Sunday, April 21, 2013

Jewish Tales vs European Tales


     Reading the Jewish tales we have read, I was interested in how they were very different from European tales.  In one way, I was interested in the antisemitism that was portrayed in each story.  In the story, "A Dispute in Sign Language," the story begins with the priest saying he hates Jews.  To me that is interesting since in most of the European tales we have read, there is no statement of racism or any hatred of a group of human beings.  In fact, we generally don't know if the heroes in the fairy tales are jewish, catholic, black, white, or anything.  Generally, I feel as if I can picture myself as the princess in any story.  In the Jewish tales, you have to be Jewish.

    Also, I like the way that the Rabbi is the main character of most of these stories.  We learn about the Rabbi as an individual and how he makes an impact on the community.  Also, unlike European fairy tales, the  Jewish stories actually focus on the community.  In European fairy tales, they generally focus on the individual.  I also like the fact that the Rabbi can sometimes be portrayed as a trickster figure such as in that story where he swallows a piece of paper that has guilty written on it.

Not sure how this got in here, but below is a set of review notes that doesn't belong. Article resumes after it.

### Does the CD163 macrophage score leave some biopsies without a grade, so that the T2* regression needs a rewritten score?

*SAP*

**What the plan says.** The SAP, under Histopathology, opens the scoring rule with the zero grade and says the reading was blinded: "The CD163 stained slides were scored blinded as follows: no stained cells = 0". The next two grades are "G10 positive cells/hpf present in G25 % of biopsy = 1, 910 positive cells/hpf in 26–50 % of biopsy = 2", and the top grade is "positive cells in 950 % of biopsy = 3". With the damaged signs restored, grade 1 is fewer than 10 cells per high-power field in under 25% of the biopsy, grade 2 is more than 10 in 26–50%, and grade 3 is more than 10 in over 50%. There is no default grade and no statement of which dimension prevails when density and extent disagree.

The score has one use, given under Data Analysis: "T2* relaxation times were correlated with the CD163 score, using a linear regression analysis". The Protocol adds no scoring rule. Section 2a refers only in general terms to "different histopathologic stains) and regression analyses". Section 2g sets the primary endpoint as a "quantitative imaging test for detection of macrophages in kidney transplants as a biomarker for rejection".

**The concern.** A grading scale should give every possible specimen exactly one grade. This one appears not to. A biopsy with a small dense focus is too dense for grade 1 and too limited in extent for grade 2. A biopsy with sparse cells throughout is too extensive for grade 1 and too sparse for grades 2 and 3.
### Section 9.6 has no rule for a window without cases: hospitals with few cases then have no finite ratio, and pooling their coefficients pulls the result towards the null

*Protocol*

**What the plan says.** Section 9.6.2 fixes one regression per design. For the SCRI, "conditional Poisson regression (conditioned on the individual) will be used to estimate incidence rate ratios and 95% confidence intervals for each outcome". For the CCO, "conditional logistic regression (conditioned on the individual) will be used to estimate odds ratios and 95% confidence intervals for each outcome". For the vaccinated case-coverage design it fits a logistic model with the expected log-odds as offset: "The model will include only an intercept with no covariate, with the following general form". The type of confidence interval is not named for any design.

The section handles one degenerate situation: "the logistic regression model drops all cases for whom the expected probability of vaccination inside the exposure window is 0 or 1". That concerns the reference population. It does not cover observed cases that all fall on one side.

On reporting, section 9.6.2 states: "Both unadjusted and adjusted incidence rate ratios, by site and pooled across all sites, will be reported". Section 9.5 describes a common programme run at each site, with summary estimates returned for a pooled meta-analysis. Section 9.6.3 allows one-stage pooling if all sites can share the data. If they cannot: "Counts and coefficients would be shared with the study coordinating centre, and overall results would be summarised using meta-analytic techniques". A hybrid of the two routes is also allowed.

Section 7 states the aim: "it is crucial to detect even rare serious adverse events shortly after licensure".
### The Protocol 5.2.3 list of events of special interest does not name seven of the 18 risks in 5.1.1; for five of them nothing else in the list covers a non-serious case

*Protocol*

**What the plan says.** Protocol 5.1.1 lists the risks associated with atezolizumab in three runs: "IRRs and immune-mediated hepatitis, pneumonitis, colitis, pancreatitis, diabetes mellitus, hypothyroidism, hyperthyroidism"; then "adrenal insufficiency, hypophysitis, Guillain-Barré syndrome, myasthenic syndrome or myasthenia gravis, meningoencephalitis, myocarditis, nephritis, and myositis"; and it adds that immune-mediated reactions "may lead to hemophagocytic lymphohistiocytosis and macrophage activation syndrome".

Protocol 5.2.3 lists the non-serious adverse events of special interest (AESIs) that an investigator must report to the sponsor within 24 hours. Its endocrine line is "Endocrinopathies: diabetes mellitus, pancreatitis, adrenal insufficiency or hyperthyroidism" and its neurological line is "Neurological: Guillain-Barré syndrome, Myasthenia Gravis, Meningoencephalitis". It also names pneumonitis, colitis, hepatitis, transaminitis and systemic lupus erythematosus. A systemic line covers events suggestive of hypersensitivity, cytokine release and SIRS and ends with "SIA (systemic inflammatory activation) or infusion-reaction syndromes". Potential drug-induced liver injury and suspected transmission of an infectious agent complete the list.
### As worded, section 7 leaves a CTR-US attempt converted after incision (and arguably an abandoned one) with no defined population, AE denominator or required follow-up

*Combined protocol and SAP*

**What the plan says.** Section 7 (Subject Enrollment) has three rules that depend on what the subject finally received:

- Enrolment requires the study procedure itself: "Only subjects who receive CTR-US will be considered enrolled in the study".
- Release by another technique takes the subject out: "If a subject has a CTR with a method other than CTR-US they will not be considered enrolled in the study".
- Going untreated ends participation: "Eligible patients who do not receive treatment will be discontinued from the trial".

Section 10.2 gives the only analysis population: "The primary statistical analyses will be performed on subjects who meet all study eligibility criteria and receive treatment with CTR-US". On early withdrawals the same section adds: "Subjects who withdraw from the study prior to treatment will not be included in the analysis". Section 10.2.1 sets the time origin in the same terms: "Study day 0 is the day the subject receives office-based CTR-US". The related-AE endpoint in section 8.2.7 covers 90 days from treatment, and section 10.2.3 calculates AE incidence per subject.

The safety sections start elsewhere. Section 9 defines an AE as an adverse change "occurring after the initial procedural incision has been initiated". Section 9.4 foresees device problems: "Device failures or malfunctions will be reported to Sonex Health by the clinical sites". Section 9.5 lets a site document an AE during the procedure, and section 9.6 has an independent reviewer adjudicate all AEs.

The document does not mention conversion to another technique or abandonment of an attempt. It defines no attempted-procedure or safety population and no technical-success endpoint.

The stories also show the Jewish tradition.  We can use these folktales as documents to what Jewish people back in the time of these oral stories believed or practiced.  I also like the morals they teach like the story about Rabbi Adam teaches its readers that magic can be risky and life-threatening.  Only in Harry Potter have I seen this presented just as well.  I also like how these stories have someone solve a problem with a story.  For example, I like how instead of the Rabbi just telling the man in the story called "It Could Be Worse" how to solve his problem of his house and family problems in a straightforward way, he teaches him to be grateful for what he has by having him put his animals in his house so he can truly see how much worse off he could be.  Now I will admit that sometimes I do like a straightforward answer, but sometimes I also like the way that people come up with a creative solution to a problem.  I think that if the rabbi had just told the man to be grateful for what he had instead of teaching him how to be grateful, the man would not have absorbed and really taken that lesson to heart.

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